On 17 October Lamport and Holt's 2,679 GRT steamship Milton left Santos to look for Velasquez. She found and rescued the passengers and crew on the beach, and salvaged the mails and some of the passengers' baggage from the wreck. Attempts to salvage Velasquez were unsuccessful and her insurers wrote her off as a total loss.

Lamport and Holt replaced Velasquez on the New York – River Plate route with the 10,117 GRT liner Vasari, which was built by Sir Raylton Dixon & Co and launched in 1909. She was considerably larger than Voltaire and the first Lamport and Holt ship of more than 10,000 GRT.

Lamport and Holt decided that its route between Liverpool and the River Plate via Vigo, Leixões and Lisbon should also have 10,000 GRT liners, so in 1910 it ordered three sister ships from Workman, Clark & Co. The first to be delivered was the 10,327 GRT Vandyck, launched in June 1911. She was followed by the 10,660 GRT Vauban in January 1912 and 10,494 GRT Vestris in May 1912, each of which had berths for slightly more passengers than Vandyck. Each of the trio had a top speed of 15 knots (28 km/h).

Also in 1911 Lamport and Holt was converted from a partnership into a limited company. The Royal Mail Steam Packet Company quickly took advantage of this and took over Lamport and Holt. In 1912 management of the company was moved from Lamport and Holt's offices in Fenwick Street, Liverpool to the RMSP's offices in the Royal Liver Building.

RMSP was also planning a fast ocean liner service with new ships between Britain and the River Plate. Until enough of its new ships were delivered, RMSP chartered Vauban to help to inaugurate the route between Southampton and Buenos Aires. This left Lamport and Holt with too few ships to offer the service frequency it had planned from Liverpool.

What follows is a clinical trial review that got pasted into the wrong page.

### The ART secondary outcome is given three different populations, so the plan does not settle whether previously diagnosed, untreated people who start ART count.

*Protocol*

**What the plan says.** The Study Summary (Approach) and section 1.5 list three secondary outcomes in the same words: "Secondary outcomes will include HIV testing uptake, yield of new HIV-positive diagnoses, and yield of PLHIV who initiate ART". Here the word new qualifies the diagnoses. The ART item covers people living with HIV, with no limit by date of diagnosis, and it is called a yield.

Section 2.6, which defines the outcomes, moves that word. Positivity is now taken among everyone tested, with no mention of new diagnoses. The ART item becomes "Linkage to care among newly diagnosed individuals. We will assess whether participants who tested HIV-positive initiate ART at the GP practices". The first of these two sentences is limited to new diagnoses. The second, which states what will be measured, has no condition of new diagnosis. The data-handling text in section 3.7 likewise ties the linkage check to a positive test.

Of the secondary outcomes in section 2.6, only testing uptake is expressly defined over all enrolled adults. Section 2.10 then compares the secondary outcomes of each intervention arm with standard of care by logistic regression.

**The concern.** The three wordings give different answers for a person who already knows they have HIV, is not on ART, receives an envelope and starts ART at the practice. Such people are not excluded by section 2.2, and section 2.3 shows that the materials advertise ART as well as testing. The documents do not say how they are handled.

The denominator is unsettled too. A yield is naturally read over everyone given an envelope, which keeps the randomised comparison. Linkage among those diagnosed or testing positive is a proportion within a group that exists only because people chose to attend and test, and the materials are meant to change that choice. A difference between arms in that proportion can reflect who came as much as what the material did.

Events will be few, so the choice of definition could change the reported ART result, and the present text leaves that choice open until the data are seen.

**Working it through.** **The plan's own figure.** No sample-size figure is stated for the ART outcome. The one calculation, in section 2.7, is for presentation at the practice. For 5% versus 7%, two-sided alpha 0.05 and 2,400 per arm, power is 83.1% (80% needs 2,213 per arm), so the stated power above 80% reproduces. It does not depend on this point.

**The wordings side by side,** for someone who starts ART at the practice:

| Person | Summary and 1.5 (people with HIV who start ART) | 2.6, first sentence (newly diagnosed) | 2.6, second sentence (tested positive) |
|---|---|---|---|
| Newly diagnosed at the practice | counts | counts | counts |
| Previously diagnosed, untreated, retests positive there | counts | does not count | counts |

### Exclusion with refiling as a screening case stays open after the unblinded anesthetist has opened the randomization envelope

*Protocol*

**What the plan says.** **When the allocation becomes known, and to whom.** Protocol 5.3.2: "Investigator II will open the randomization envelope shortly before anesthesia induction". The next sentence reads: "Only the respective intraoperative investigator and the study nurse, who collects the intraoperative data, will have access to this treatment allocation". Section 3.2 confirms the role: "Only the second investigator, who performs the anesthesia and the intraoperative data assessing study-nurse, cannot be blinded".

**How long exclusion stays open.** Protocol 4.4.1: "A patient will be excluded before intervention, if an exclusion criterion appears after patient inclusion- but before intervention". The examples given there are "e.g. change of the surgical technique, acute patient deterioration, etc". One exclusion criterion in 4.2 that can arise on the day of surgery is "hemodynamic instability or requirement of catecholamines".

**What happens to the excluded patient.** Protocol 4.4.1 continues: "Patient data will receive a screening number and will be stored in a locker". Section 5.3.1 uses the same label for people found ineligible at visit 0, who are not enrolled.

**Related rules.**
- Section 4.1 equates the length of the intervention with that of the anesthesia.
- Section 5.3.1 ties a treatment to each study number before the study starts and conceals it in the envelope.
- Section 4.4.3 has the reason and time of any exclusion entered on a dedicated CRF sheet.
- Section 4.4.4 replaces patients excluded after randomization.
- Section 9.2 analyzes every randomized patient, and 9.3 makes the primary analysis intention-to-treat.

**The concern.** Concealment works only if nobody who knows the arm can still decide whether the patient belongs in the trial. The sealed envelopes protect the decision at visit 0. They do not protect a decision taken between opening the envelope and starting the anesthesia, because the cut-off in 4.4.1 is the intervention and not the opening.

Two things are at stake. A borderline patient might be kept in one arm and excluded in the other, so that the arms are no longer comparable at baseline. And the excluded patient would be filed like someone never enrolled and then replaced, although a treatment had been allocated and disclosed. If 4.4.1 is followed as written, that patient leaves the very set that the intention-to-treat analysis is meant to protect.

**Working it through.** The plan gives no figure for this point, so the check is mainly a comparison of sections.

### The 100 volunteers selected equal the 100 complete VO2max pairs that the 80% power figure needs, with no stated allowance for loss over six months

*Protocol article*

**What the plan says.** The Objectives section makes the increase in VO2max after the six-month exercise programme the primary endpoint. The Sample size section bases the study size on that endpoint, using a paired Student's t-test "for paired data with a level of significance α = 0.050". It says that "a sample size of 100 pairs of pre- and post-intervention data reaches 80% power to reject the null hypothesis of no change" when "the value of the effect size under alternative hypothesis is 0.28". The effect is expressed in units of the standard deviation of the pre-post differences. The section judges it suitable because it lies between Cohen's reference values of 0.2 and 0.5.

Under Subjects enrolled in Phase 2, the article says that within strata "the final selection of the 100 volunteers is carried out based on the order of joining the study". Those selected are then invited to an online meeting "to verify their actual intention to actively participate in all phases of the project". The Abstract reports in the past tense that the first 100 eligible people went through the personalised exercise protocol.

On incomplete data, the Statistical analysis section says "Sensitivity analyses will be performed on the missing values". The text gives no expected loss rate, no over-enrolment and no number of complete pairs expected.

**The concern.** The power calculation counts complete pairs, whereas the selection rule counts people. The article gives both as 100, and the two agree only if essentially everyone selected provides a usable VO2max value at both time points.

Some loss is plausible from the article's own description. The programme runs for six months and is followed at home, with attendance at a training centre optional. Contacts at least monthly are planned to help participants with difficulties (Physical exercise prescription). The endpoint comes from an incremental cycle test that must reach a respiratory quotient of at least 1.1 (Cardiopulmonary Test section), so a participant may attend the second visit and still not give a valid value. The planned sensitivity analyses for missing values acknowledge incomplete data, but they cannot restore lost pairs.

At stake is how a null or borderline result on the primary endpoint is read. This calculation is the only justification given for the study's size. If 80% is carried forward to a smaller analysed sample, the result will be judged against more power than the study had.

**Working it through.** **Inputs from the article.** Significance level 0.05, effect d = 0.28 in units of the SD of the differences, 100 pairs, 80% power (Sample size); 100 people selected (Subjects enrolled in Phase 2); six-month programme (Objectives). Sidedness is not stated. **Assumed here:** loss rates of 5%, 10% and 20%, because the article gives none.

In 1913 RMSP returned Vauban to Lamport and Holt, having successfully forced the smaller company out of the route. Lamport and Holt then transferred Vandyck, Vauban and Vestris to strengthen its service between New York and the River Plate via Barbados and Trinidad, where they became the largest, quickest and most luxurious ships on the route.

On 16 January 1913 Veronese was heading from Liverpool to Buenos Aires with 144 passengers and 77 crew when she struck rocks off Leça da Palmeira in Portugal in heavy sea and thick fog. The weather was so adverse that the rescue of survivors took 48 hours. Eventually a breeches buoy was secured. More than 200 passengers and crew were rescued. One source states that 27 people were killed, but another source puts the death toll at 38.

When the First World War began in July 1914 Lamport and Holt had a fleet of 36 steamships totalling 198,992 GRT. By the time of the Armistice of 11 November 1918 it had lost 11 ships including three V-class liners.